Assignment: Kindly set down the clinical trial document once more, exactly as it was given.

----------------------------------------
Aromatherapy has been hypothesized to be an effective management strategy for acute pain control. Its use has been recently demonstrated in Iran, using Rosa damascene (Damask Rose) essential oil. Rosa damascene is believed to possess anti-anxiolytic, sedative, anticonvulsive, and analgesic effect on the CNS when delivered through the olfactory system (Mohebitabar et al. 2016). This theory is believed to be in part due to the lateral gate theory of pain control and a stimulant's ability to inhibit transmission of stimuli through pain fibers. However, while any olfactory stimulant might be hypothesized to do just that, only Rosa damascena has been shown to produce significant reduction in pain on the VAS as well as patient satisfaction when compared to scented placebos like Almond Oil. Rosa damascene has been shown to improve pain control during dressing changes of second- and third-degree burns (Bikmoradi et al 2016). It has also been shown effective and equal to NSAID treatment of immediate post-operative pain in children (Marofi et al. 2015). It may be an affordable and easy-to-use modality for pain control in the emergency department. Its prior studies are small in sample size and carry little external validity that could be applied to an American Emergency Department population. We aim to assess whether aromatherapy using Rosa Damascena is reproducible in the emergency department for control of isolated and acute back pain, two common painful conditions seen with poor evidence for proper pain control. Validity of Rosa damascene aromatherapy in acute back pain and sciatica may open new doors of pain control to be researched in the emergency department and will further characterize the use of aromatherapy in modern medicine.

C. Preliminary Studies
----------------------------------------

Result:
Aromatherapy has been hypothesized to be an effective management strategy for acute pain control. Its use has been recently demonstrated in Iran, using Rosa damascene (Damask Rose) essential oil. Rosa damascene is believed to possess anti-anxiolytic, sedative, anticonvulsive, and analgesic effect on the CNS when delivered through the olfactory system (Mohebitabar et al. 2016). This theory is believed to be in part due to the lateral gate theory of pain control and a stimulant's ability to inhibit transmission of stimuli through pain fibers. However, while any olfactory stimulant might be hypothesized to do just that, only Rosa damascena has been shown to produce significant reduction in pain on the VAS as well as patient satisfaction when compared to scented placebos like Almond Oil. Rosa damascene has been shown to improve pain control during dressing changes of second- and third-degree burns (Bikmoradi et al 2016). It has also been shown effective and equal to NSAID treatment of immediate post-operative pain in children (Marofi et al. 2015). It may be an affordable and easy-to-use modality for pain control in the emergency department. Its prior studies are small in sample size and carry little external validity that could be applied to an American Emergency Department population. We aim to assess whether aromatherapy using Rosa Damascena is reproducible in the emergency department for control of isolated and acute back pain, two common painful conditions seen with poor evidence for proper pain control. Validity of Rosa damascene aromatherapy in acute back pain and sciatica may open new doors of pain control to be researched in the emergency department and will further characterize the use of aromatherapy in modern medicine.

C. Preliminary Studies